It is bleak to note that more than 60 per cent of individuals across the world believe that a government official guilty of using public money for personal benefit will go unpunished. Against this, the fact that more than seven out of 10 people think that this venal trend does not apply to Singapore testifies to the resilience of its anti-corruption culture. This confidence has placed the country among the top five internationally in a survey by the World Justice Project (WJP) covering 99 countries.
The WJP captures the global reality with a striking piece of imagery. "The world is no stranger to images of private opulence paid for with public money," it notes. "The sprawling private residences and lavish compounds of deposed national leaders have become a common sight, showing there's no shortage of corrupt leaders using government money for personal benefit - and getting away with it." The difference with the standards expected of, and imposed on, public servants in Singapore is stark. The reason is that financial integrity has become an inextricable part of the Singapore software.
If countries now mired in corruption, which were not always so, provide a lesson, it is that a civil servant would find it shameful to be exposed for wrong-doing when 95 per cent of the bureaucracy is honest. But when 95 per cent is dishonest, he (and his peers) would consider his staying straight to be an act of folly. The battle against corruption depends on whether honesty is the norm.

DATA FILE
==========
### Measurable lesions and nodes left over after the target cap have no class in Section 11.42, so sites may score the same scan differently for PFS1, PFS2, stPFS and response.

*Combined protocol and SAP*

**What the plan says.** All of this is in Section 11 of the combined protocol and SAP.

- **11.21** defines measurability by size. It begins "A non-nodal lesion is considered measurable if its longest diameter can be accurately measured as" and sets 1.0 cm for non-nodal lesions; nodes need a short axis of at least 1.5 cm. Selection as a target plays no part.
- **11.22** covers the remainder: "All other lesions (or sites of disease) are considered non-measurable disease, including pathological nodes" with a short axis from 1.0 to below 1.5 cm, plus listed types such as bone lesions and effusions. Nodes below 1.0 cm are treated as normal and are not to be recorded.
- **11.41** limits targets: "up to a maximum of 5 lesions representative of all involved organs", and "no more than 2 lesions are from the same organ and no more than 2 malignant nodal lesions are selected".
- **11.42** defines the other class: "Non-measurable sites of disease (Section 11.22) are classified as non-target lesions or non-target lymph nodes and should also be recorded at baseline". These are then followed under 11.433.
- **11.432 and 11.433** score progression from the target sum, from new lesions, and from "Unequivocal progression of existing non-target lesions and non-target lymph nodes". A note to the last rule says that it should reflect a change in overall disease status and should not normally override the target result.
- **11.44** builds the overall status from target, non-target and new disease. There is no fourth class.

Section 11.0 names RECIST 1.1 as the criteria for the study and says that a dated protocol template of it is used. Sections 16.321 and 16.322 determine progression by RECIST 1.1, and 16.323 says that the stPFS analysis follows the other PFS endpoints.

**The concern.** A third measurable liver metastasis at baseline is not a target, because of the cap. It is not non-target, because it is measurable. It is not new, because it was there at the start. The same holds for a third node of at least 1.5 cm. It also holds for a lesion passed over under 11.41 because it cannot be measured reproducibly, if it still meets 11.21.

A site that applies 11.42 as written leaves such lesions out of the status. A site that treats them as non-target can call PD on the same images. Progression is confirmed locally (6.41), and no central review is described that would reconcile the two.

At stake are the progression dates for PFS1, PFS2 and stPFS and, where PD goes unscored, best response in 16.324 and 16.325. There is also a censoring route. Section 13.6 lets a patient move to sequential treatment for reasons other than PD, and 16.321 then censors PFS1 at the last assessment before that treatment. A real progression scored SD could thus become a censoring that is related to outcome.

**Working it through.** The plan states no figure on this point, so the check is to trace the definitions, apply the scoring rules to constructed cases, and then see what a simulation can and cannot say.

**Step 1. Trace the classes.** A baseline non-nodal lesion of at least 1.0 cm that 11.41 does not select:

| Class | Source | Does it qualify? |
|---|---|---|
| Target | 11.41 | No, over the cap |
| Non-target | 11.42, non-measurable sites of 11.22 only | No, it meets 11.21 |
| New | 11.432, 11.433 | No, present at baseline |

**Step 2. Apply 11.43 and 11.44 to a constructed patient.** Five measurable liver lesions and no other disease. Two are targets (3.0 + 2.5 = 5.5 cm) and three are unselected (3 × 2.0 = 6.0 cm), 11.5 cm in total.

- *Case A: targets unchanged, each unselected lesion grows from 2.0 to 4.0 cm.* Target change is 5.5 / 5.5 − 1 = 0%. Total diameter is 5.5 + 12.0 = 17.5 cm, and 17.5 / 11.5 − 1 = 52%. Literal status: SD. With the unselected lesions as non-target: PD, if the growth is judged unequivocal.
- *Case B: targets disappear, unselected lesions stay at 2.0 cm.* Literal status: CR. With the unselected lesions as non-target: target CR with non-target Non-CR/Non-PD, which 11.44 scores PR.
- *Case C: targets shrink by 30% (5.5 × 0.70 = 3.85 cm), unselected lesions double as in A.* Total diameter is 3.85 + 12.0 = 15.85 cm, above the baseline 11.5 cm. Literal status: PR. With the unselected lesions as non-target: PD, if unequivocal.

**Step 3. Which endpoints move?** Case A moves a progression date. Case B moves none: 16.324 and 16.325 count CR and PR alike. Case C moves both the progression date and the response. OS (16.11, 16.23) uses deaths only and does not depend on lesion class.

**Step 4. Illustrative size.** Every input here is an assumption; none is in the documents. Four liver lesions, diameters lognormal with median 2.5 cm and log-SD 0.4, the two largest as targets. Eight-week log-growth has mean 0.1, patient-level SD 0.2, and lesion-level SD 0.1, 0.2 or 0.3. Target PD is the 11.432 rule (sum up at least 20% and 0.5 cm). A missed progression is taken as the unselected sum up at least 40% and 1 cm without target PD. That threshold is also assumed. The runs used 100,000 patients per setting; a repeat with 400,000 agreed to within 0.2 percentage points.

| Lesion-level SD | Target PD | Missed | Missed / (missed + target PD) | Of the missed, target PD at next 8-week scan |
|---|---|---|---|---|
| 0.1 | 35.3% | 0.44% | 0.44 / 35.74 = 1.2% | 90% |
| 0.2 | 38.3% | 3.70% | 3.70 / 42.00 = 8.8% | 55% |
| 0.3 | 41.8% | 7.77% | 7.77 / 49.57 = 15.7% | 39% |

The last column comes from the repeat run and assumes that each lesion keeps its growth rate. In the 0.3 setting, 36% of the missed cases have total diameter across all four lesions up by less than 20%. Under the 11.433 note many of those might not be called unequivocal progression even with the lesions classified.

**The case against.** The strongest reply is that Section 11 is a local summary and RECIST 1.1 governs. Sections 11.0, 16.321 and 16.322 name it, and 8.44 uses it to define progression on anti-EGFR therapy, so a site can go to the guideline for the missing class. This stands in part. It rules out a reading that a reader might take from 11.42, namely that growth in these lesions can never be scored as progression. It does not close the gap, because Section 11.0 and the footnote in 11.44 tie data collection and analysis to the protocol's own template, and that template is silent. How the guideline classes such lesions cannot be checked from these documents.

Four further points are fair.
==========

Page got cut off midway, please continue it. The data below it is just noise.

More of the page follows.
This is what independent Singapore sought to do by instituting a stringent anti-corruption regime. Honest public servants were empowered by it; those inclined to dishonesty knew that they were transgressing a norm. The price of being caught would be severe because the law did not exist merely on paper but would be implemented by a political leadership determined to uphold high benchmarks of public integrity and probity. This was seen in the vigorous prosecution of alleged offenders in several high-profile corruption cases not long ago, and the transparent way in which the process moved through the courts. The result was to vindicate Singaporeans' faith in their system.
This is in contrast to citizens cited in the WJP survey whose confidence has been undermined by lukewarm investigations that result in culprits going scot-free, even when there is strong evidence of corruption and the media publicises the issue.
For Singapore to preserve its high standards, institutions such as the Corrupt Practices Investigation Bureau must do their job regardless of the status and background of those investigated. Essentially, too, the public must refuse to accept corruption as a way of life. Vigilance is all.
This article was published on May 16 in The Straits Times.
Get a copy of The Straits Times or go to straitstimes.com for more stories.